Editor’s Note: This article was transcribed by Brett Schulte.
Capture of Fort Gregg
EDITOR NATIONAL TRIBUNE: In the controversy as to who captured Fort Gregg, in front of Petersburg, on the morning of April 2, 1865, I am sure Capt. Case, of Allerton, Iowa, is mistaken in giving the honor to the 12th W. Va., the 23d Ill. and 54th Pa., under Col. Curtis, of the 12th W. Va. I will let Col. Potter, who commanded the brigade, in his official report, tell the story. He moved the 116th Ohio and the 34th Mass. from Hatcher’s Run about 8 a.m. and came into an open field directly in front of Fort Gregg, and by an oblique movement and then by a half-wheel succeeded in placing the 116th Ohio on the southern front of the fort. This gave him a direct fire on the front and an enfilading fire on the western front. After a double-quick advance to the road, which was about 50 yards from the fort, orders were given to lie down and open a direct fire into the fort. After some minutes the order to charge was given, which was executed with determined effect.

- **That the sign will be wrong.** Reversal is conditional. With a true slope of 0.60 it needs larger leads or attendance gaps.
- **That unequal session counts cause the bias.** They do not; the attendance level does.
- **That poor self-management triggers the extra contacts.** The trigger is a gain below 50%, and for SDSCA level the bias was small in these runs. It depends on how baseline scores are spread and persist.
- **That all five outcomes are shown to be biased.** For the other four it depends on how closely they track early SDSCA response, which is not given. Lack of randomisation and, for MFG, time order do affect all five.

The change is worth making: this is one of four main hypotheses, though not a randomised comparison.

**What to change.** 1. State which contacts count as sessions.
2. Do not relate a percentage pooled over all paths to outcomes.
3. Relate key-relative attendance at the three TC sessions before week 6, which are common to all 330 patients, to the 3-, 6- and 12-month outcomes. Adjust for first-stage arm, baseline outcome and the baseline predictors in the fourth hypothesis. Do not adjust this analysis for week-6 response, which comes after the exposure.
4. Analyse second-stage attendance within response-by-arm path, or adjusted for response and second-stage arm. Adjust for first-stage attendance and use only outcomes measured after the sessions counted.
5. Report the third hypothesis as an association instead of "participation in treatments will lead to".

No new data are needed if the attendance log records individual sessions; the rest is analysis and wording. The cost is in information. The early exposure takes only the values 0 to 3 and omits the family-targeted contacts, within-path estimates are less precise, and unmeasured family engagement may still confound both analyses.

The 116th Ohio was in the third line of the assaulting column. The first line was checked, the second also. When the third came up it was also checked by the troops lying in front of it, extending back to the ditch around the fort, four or five rods. When the order to charge was given the third line was first on its feet and charged over and through the other troops, many of which joined in the charge.
The colors of the 116th Ohio and the colors of the 10th Conn. were the first to be planted upon the parapet of the fort.
I do not now remember the casualties of the other regiments, but I know we lost in that assault one commissioned officer and 16 men killed and 63 men wounded.
Other regiments named by Capt. Case may have been in the charge for aught I know, but we thought at the time that we alone were responsible for the result. Our heavy loss would indicate that the 116th Ohio should have due credit for its service. No braver men were to be found than those other regiments named, as our experience led us to believe while in the Shenandoah Valley, before joining the Army of the Potomac.–G.K. CAMPBELL, Co. B, 116th Ohio, Coolville, O.1